Book Review – Swagger

Swagger: 10 Urgent Rules for Raising Boys in an Era of Failing Schools, Mass Joblessness, and Thug CultureSwagger: 10 Urgent Rules for Raising Boys in an Era of Failing Schools, Mass Joblessness, and Thug Culture by Lisa Bloom

My rating: 1 of 5 stars

In the spirit of critique I will list the few things I found good about this book before the several I found that were not so good. The information about the school systems in the US; the futility and terrible repercussions (especially towards people of color) that the ‘war on drugs’ has had over the years; being critical of advertising and media; and that reading to your children is one of the best things you can do for them. The suggestions about helping your child reach their potential were aimed squarely at upper middle class Americans. Those who can reach libraries with ease, have plenty of time and money to take their children to life enriching events, and a job that allows them to be around to censor their teenagers habits.
The rest of this book was flim flam. I had high hopes that it would not be everything it was. Sensational, reductionist and extremely judgmental. Reading it I could tell the author had no actual knowledge of the pop culture phenomena she was talking about. A few choice quotes –
“Not all rap music today is thuggish-Common and Black Eyed Peas are notable exceptions”
In what world is Black Eyed Peas considered rap music? And there are plenty of actual hip hop artists who don’t fall into the category of thuggish music. Eyedea, POS, Atmosphere and Blueprint. It was readily apparent that she was searching for music to fit her perceptions. The one metal band she mentions? Cannibal Corpse, who are SO over the top only those who are entirely ignorant of the genre take it seriously. My suggestion to parents would be that if your kid likes rap music, find some that doesn’t exemplify that kind of life and give it to them. Instead of banning it which will get you nowhere, guide towards something better.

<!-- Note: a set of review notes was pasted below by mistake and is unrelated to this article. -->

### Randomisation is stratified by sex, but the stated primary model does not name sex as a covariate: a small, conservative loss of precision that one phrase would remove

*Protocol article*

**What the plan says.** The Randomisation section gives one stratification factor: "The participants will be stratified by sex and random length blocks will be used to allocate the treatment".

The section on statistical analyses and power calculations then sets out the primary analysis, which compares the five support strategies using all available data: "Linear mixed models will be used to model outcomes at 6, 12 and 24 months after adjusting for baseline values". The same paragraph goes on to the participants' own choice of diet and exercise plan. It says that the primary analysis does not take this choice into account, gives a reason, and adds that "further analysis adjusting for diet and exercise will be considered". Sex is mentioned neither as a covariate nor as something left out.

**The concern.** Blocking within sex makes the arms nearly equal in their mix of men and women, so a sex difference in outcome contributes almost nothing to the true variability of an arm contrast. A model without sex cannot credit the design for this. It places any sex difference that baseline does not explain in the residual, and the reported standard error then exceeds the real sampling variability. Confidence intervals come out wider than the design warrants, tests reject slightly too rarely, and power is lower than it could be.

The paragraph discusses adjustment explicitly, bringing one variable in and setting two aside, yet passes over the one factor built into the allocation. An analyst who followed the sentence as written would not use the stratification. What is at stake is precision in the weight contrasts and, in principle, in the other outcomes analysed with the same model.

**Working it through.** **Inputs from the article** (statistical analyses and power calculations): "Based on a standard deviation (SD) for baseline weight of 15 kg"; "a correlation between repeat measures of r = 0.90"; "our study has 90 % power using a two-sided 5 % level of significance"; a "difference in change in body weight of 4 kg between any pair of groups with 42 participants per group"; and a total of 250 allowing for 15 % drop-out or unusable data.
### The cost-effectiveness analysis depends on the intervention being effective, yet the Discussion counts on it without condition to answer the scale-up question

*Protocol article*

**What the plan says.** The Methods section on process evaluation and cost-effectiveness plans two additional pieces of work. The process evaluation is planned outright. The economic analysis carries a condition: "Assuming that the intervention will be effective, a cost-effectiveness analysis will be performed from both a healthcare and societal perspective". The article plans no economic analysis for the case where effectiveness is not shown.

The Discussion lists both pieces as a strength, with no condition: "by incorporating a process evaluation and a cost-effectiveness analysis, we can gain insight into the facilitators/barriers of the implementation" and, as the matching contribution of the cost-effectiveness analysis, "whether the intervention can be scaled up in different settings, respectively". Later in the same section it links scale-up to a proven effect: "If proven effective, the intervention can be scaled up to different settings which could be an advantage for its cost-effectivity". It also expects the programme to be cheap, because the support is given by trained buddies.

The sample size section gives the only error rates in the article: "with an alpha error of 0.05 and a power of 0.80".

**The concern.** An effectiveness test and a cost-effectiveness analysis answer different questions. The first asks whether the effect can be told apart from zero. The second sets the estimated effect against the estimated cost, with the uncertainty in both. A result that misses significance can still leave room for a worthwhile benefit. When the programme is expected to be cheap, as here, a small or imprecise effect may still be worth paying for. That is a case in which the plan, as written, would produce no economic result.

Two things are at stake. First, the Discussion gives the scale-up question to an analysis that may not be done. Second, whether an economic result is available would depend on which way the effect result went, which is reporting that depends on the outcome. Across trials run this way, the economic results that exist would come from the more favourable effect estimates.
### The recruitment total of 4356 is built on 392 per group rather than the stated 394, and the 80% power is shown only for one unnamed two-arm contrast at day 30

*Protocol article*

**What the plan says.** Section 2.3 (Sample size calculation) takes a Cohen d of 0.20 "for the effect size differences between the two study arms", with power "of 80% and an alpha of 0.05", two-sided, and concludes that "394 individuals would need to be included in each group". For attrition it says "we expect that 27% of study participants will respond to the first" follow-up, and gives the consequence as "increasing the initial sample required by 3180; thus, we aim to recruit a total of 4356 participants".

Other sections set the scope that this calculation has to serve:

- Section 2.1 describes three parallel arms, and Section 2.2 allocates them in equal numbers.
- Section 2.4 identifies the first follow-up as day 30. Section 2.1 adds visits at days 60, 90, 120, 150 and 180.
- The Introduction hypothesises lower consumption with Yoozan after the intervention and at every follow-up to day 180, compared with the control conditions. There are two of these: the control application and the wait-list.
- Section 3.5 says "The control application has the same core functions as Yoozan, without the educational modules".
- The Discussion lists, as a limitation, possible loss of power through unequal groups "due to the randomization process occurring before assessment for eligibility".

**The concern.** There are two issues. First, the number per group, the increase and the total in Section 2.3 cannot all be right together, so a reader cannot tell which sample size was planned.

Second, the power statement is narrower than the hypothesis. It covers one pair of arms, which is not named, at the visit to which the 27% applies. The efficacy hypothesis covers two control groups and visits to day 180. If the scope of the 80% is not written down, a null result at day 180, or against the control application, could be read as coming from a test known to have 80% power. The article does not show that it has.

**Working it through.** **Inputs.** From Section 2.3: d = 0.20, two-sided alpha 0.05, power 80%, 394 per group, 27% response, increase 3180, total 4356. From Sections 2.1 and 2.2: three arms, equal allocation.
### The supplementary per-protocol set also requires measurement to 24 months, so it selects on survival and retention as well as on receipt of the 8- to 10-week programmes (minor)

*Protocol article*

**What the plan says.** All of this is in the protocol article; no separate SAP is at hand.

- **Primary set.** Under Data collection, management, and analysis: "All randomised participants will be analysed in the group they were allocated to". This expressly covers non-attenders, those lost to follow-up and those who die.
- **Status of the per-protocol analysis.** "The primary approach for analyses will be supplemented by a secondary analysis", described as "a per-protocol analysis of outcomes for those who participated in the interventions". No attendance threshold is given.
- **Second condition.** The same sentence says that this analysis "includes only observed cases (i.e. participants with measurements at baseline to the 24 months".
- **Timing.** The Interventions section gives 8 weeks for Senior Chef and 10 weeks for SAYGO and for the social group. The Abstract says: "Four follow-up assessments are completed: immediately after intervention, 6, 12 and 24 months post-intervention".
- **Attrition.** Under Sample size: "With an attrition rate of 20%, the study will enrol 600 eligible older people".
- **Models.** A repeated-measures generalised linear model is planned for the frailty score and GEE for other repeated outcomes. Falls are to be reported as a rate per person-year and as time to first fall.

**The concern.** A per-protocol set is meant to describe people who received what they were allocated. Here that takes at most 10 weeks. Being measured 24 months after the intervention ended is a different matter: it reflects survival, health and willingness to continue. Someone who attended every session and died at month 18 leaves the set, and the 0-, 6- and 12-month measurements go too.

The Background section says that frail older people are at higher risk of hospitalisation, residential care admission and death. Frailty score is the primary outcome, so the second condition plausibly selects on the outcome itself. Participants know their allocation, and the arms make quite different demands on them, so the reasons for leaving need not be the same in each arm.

“What about video games, the bane of every modern mom’s existence?’
Speak for yourself and only yourself ma’am. I’m well aware that we moms who play video games aren’t in a majority especially at the age group this is aimed at but holy hell what kind of gender essentialist bullshit is that to put in a book? And while I may not enjoy her favorite target of ire Call of Duty I’ve played enough Halo to make up for it. Video games can range from terrible to wonderful just like anything else and even if you don’t play video games, all it takes is about 5 minutes on the internet to get a review and know whether or not it’s something you want your kid exposed to.

“George Orwell’s 1984 has arrived, just a few decades behind schedule.”
My question for her would be if she has ever actually read 1984. Because if so, she fails.

There were 2 other issues I take with this book, the total hatred for TV and the idea that college is the one and only way to a successful life.
First things first, television. The things she is saying now is what people were saying a hundred years ago about pulp novels and it was just as false then as it is now. TV can be a great thing and it can be trash. It all depends on what you watch and how much of it you consume.

College can be great, it can get you a good job and lead to a better career and life but that has to be what you want. It can also be a $30,000 piece of paper that leaves you in debt for the rest of your life. Making tons of money is not every persons goal in life and if your child wants to be a classical painter, a writer, or a musician college may not be the way to go for them. My goal as a parent is not to push my child to be the most successful person ever. It’s to help him find fulfillment in life doing something that he can make a decent living at while still enjoying his life. If that means a trade school to become a computer programmer, great! If it means helping him go to college to get a law degree, also great! I want my kid to be happy and teach him how to balance his life equally among responsibility and fun. Not to push him to make money at all costs because it’s the only thing that matters.

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